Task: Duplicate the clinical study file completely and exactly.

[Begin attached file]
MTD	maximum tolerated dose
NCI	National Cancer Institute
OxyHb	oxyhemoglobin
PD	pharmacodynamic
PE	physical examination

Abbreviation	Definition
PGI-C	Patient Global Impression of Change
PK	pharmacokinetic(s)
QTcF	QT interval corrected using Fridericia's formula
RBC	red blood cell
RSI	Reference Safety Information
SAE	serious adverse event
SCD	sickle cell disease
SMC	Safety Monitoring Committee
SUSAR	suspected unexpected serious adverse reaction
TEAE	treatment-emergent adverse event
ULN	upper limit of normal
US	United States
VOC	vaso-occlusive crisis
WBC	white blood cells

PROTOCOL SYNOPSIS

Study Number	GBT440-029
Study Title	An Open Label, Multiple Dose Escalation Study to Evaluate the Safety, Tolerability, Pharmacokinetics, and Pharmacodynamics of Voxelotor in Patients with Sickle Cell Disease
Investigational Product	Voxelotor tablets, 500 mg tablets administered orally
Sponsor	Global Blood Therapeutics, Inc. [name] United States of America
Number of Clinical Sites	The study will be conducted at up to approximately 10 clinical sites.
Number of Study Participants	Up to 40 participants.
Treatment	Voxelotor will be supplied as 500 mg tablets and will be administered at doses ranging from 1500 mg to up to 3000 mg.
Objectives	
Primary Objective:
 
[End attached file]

MTD	maximum tolerated dose
NCI	National Cancer Institute
OxyHb	oxyhemoglobin
PD	pharmacodynamic
PE	physical examination

Abbreviation	Definition
PGI-C	Patient Global Impression of Change
PK	pharmacokinetic(s)
QTcF	QT interval corrected using Fridericia's formula
RBC	red blood cell
RSI	Reference Safety Information
SAE	serious adverse event
SCD	sickle cell disease
SMC	Safety Monitoring Committee
SUSAR	suspected unexpected serious adverse reaction
TEAE	treatment-emergent adverse event
ULN	upper limit of normal
US	United States
VOC	vaso-occlusive crisis
WBC	white blood cells

PROTOCOL SYNOPSIS

Study Number	GBT440-029
Study Title	An Open Label, Multiple Dose Escalation Study to Evaluate the Safety, Tolerability, Pharmacokinetics, and Pharmacodynamics of Voxelotor in Patients with Sickle Cell Disease
Investigational Product	Voxelotor tablets, 500 mg tablets administered orally
Sponsor	Global Blood Therapeutics, Inc. [name] United States of America
Number of Clinical Sites	The study will be conducted at up to approximately 10 clinical sites.
Number of Study Participants	Up to 40 participants.
Treatment	Voxelotor will be supplied as 500 mg tablets and will be administered at doses ranging from 1500 mg to up to 3000 mg.
Objectives	
Primary Objective:
 